The permission to conduct the study in these two schools was taken from the Heads of these schools well ahead of data collection after the Institutional ethics committee approved the study. The school teachers actively co-operated during the whole period of study. All the participants were explained about the purpose of the study and were ensured strict confidentiality, and then verbal informed consent was taken from each of them before the interview. The participants were given the options not to participate in the study if they wanted. An anonymous self-administered questionnaire was coded before they were distributed on which the students marked their answers to a series of printed questions. The students were asked not to write their names and they were seated on alternate seats to ensure confidentiality and prevent overlooking of the answers. Since it was a one time self-administered, anonymous questionnaire, nonresponse could not be sought, and therefore, not included in the analysis. The principal investigator collected the data and disseminated the information on substance use in the health education sessions.
The collected data were thoroughly sorted and entered into Excel spread sheets and analysis was carried out. The procedures involved were transcription, preliminary data inspection, content analysis, and interpretation. Statistical software SPSS version 10.0 for Windows was used to calculate proportions, and in the tests of significance, Chi-square test and Z test were used in this study. The level of significance was set at P < 0.05 and confidence interval at 95%.
- Ever users (lifetime users): All the users who used or abused drugs irrespective of time and frequency in his/her life.
Current users: All the users who used or abused drugs at least once during the past 30 days.
- Regular users : All the users who used or abused drugs for 20 or more days during the past 30 days.
The repeated or periodic self-administration of drugs to the extent of experiencing harm from its effects or from the social or economic consequences of their use.
Licit substance use
Use and sale of substances which are legal and not forbidden by the law. For example, tobacco and alcohol.
Illicit substance use
Use and sale of substances which are illegal and forbidden by the law. For example, cannabis, opiates, and tranquillizers.
| Results|| |
Of the 416 students in our study, the number of the male students exceeded that of their female counterparts in both urban and rural schools. Among the urban students, the males were 141 and females were 31 out of a total of 172. Among the rural students, males accounted to 133 and females 111 out of a total of 244. The mean age of a students was 15 ± 3.67.A majority of the study population were Hindus (63% and 88%) followed by Muslims (35% and 9%), and Christians (2% and 3%) among the urban and rural populations, respectively. Majority of the fathers (50%) of the urban students had passed the Higher Secondary level followed by those who completed graduation (33%), whereas 38% of the fathers of the rural students had completed high school level followed by those who completed primary school (30%). Majority of the students did not know the income of the family in both the urban and rural areas.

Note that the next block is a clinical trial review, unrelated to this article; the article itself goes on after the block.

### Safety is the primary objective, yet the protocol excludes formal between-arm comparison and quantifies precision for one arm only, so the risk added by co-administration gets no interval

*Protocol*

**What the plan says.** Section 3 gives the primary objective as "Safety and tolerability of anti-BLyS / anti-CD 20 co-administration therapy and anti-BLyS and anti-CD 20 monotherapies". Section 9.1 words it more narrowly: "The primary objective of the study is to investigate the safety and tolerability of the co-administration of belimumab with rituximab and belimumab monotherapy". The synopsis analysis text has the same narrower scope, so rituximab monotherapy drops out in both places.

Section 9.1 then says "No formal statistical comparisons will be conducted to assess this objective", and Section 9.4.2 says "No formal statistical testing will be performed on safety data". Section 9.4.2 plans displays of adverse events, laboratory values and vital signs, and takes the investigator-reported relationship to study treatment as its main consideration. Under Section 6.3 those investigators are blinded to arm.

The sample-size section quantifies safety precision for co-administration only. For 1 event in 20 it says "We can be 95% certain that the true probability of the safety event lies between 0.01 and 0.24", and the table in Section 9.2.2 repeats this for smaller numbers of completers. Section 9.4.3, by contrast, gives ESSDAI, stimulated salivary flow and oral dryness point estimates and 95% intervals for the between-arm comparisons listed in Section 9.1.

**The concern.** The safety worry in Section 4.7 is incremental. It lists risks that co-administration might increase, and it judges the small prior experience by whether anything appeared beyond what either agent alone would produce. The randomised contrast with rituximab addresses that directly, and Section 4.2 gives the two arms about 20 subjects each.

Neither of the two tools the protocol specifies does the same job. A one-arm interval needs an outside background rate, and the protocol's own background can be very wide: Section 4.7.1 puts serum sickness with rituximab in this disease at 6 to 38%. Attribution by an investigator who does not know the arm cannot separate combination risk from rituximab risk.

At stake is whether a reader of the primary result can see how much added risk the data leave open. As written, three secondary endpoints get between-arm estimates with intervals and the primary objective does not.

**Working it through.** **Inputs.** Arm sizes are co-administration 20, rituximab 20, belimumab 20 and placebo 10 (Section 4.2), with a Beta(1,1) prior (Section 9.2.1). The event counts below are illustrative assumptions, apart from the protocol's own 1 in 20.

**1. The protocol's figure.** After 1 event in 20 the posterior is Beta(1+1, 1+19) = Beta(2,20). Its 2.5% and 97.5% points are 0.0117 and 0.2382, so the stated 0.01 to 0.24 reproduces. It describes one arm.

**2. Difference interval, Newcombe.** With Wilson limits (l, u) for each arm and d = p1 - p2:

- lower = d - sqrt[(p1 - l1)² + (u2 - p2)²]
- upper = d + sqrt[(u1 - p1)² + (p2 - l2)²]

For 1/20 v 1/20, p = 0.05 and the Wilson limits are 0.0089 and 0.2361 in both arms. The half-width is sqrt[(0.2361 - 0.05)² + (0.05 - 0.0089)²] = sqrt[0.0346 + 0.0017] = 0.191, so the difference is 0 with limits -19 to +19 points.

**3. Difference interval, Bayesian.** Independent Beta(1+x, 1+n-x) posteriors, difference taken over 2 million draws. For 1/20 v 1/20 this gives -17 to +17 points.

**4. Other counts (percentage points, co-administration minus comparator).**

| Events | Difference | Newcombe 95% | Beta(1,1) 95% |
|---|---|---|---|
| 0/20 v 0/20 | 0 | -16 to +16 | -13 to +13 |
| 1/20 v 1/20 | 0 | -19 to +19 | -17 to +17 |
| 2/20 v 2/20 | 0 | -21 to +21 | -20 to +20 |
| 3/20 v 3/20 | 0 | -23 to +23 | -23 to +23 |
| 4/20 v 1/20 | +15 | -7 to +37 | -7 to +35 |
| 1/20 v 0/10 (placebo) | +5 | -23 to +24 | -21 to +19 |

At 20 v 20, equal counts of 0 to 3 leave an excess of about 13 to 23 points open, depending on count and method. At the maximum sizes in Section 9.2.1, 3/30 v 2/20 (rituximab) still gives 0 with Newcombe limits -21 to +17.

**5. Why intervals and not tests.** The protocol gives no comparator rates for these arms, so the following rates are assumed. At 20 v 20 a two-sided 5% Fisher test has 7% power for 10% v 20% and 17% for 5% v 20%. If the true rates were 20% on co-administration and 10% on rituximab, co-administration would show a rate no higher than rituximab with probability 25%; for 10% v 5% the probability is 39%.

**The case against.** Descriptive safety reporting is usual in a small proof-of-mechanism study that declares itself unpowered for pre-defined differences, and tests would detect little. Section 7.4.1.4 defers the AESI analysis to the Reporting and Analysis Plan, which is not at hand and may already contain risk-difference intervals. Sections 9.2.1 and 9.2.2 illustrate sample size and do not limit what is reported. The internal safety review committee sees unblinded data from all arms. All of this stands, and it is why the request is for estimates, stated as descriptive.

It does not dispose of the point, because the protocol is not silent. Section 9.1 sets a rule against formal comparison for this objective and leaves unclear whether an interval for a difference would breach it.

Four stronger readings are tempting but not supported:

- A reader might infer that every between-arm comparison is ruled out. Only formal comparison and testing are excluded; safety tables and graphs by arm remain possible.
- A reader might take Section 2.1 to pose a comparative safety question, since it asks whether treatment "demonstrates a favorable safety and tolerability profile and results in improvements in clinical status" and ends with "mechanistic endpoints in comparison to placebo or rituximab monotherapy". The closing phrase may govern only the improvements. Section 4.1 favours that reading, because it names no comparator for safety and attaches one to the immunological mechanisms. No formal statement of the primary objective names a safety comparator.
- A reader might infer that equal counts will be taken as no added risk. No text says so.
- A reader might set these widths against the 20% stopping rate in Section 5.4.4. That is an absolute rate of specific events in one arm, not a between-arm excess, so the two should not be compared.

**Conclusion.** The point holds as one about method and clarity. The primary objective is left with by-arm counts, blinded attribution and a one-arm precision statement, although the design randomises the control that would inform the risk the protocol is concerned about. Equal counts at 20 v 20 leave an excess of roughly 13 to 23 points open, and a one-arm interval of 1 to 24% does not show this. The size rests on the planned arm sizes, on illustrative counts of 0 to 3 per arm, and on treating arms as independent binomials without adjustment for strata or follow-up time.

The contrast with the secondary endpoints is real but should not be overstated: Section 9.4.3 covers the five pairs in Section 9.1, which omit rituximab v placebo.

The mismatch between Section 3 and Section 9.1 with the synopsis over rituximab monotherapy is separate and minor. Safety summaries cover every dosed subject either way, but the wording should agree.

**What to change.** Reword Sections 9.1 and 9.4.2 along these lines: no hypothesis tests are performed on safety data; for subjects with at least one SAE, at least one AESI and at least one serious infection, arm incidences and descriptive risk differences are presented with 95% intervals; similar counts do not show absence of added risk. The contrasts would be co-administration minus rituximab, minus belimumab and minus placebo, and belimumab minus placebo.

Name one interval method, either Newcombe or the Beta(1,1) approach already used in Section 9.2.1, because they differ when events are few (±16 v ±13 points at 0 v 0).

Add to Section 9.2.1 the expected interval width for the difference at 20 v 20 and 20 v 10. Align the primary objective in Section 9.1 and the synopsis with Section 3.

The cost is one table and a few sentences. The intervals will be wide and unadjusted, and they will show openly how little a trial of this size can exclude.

The prevalence of ever use, that is, lifetime use was estimated as follows: 6.14% and 0.6%for illicit substance use, 8.60% and 11.04%for tobacco, and 7.37% and 5.23%for alcohol consumption among rural and urban students, respectively. The mean age of initiation of substance use was 12.6 ± 2.77 (urban) and 13.9 ± 2.39 (rural). The proportion of rural male users (16.54%) was significantly higher than their female counterparts (3.60%), but it was vice versa among urban students where the proportion of female users (16.12%) exceeded their male counterparts (14.89%); however, it was not statistically significant. All urban current users and regular users were males (current users: 33.33% of ever users, regular users: 9.52% of ever users). Among the rural users, male users exceeded their female counterparts (current users: 50.00% of ever users, regular users: 27.27% of ever users) [Table 1].
|Table 1: Distribution of urban and rural users according to gender and frequency of substance usea|
Click here to view
The urban users were restricted to tobacco (11.04%) and alcohol (5.23%). Cannabis use was negligible (0.58%). Among the rural users, in addition to tobacco (8.60%) and alcohol (7.37%), cannabis use was fairly common (4.91%). The use of heroin and cocaine was negligible (1.2%). No other substance use was reported [Table 2].
|Table 2: Distribution of urban and rural students according to individual substance (multiple responses)|
Click here to view
The use of substances by family members had a significant relationship with that of substance use among the children since the proportion of users with family members using substances was 35.00%among urban students (Z = 2.59, P < 0.05) and 28.94%among the rural students (Z = 2.67, P < 0.05) [Table 3].
|Table 3: Distribution of urban and rural students according to use of substances by family members|
Click here to view
"Enjoyment" was stated as the most common reason for starting drugs in both the areas (urban: 52.00% and rural: 42.30%) followed by "Curiosity" and "To be sociable" [Table 4].